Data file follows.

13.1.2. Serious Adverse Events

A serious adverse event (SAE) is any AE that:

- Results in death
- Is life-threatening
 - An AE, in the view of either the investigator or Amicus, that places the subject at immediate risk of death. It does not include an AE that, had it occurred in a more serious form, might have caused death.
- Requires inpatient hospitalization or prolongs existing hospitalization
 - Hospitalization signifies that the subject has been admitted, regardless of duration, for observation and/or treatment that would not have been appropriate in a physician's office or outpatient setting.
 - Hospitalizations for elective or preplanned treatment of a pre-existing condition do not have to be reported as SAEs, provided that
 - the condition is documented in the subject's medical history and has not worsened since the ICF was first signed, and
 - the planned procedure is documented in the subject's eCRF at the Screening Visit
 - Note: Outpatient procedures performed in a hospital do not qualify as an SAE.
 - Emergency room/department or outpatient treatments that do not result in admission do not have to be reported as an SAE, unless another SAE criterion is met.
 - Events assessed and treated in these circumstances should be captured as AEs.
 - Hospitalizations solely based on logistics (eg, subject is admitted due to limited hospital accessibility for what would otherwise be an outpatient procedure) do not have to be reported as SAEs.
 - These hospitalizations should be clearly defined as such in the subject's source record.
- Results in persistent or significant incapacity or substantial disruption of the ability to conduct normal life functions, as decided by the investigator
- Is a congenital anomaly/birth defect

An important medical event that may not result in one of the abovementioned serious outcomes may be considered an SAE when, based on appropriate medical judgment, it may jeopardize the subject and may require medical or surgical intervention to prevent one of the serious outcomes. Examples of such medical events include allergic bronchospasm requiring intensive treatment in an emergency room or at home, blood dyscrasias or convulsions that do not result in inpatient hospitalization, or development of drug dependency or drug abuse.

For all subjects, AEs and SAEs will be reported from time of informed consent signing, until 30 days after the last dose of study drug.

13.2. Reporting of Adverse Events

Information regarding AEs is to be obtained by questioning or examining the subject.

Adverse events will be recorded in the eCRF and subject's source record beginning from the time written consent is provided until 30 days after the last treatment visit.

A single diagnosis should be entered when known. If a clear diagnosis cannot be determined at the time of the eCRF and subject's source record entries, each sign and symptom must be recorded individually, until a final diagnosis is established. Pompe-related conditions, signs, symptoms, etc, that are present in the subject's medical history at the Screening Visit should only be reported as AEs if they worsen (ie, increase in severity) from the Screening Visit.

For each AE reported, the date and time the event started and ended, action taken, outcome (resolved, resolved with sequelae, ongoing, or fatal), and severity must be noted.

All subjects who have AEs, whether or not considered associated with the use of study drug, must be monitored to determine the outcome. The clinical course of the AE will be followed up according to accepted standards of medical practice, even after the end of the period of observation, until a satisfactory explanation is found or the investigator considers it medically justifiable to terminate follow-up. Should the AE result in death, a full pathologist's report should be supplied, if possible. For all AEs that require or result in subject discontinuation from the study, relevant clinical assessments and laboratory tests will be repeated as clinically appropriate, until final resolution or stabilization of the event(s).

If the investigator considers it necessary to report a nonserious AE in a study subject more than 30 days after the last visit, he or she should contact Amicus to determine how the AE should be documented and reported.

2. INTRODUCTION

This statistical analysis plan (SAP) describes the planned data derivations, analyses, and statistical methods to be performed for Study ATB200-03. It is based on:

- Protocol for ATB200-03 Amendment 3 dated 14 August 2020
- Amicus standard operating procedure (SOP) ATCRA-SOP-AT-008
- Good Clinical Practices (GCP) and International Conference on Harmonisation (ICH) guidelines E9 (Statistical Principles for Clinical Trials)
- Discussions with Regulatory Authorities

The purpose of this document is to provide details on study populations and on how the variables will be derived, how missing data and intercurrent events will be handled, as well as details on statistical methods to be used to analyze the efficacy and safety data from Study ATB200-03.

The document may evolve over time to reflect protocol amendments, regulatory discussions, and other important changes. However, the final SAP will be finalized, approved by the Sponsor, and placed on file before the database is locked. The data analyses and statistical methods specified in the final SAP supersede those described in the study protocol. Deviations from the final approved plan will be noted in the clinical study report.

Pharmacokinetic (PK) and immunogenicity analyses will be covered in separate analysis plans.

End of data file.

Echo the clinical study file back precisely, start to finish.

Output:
13.1.2. Serious Adverse Events

A serious adverse event (SAE) is any AE that:

- Results in death
- Is life-threatening
 - An AE, in the view of either the investigator or Amicus, that places the subject at immediate risk of death. It does not include an AE that, had it occurred in a more serious form, might have caused death.
- Requires inpatient hospitalization or prolongs existing hospitalization
 - Hospitalization signifies that the subject has been admitted, regardless of duration, for observation and/or treatment that would not have been appropriate in a physician's office or outpatient setting.
 - Hospitalizations for elective or preplanned treatment of a pre-existing condition do not have to be reported as SAEs, provided that
 - the condition is documented in the subject's medical history and has not worsened since the ICF was first signed, and
 - the planned procedure is documented in the subject's eCRF at the Screening Visit
 - Note: Outpatient procedures performed in a hospital do not qualify as an SAE.
 - Emergency room/department or outpatient treatments that do not result in admission do not have to be reported as an SAE, unless another SAE criterion is met.
 - Events assessed and treated in these circumstances should be captured as AEs.
 - Hospitalizations solely based on logistics (eg, subject is admitted due to limited hospital accessibility for what would otherwise be an outpatient procedure) do not have to be reported as SAEs.
 - These hospitalizations should be clearly defined as such in the subject's source record.
- Results in persistent or significant incapacity or substantial disruption of the ability to conduct normal life functions, as decided by the investigator
- Is a congenital anomaly/birth defect

An important medical event that may not result in one of the abovementioned serious outcomes may be considered an SAE when, based on appropriate medical judgment, it may jeopardize the subject and may require medical or surgical intervention to prevent one of the serious outcomes. Examples of such medical events include allergic bronchospasm requiring intensive treatment in an emergency room or at home, blood dyscrasias or convulsions that do not result in inpatient hospitalization, or development of drug dependency or drug abuse.

For all subjects, AEs and SAEs will be reported from time of informed consent signing, until 30 days after the last dose of study drug.

13.2. Reporting of Adverse Events

Information regarding AEs is to be obtained by questioning or examining the subject.

Adverse events will be recorded in the eCRF and subject's source record beginning from the time written consent is provided until 30 days after the last treatment visit.

A single diagnosis should be entered when known. If a clear diagnosis cannot be determined at the time of the eCRF and subject's source record entries, each sign and symptom must be recorded individually, until a final diagnosis is established. Pompe-related conditions, signs, symptoms, etc, that are present in the subject's medical history at the Screening Visit should only be reported as AEs if they worsen (ie, increase in severity) from the Screening Visit.

For each AE reported, the date and time the event started and ended, action taken, outcome (resolved, resolved with sequelae, ongoing, or fatal), and severity must be noted.

All subjects who have AEs, whether or not considered associated with the use of study drug, must be monitored to determine the outcome. The clinical course of the AE will be followed up according to accepted standards of medical practice, even after the end of the period of observation, until a satisfactory explanation is found or the investigator considers it medically justifiable to terminate follow-up. Should the AE result in death, a full pathologist's report should be supplied, if possible. For all AEs that require or result in subject discontinuation from the study, relevant clinical assessments and laboratory tests will be repeated as clinically appropriate, until final resolution or stabilization of the event(s).

If the investigator considers it necessary to report a nonserious AE in a study subject more than 30 days after the last visit, he or she should contact Amicus to determine how the AE should be documented and reported.

2. INTRODUCTION

This statistical analysis plan (SAP) describes the planned data derivations, analyses, and statistical methods to be performed for Study ATB200-03. It is based on:

- Protocol for ATB200-03 Amendment 3 dated 14 August 2020
- Amicus standard operating procedure (SOP) ATCRA-SOP-AT-008
- Good Clinical Practices (GCP) and International Conference on Harmonisation (ICH) guidelines E9 (Statistical Principles for Clinical Trials)
- Discussions with Regulatory Authorities

The purpose of this document is to provide details on study populations and on how the variables will be derived, how missing data and intercurrent events will be handled, as well as details on statistical methods to be used to analyze the efficacy and safety data from Study ATB200-03.

The document may evolve over time to reflect protocol amendments, regulatory discussions, and other important changes. However, the final SAP will be finalized, approved by the Sponsor, and placed on file before the database is locked. The data analyses and statistical methods specified in the final SAP supersede those described in the study protocol. Deviations from the final approved plan will be noted in the clinical study report.

Pharmacokinetic (PK) and immunogenicity analyses will be covered in separate analysis plans.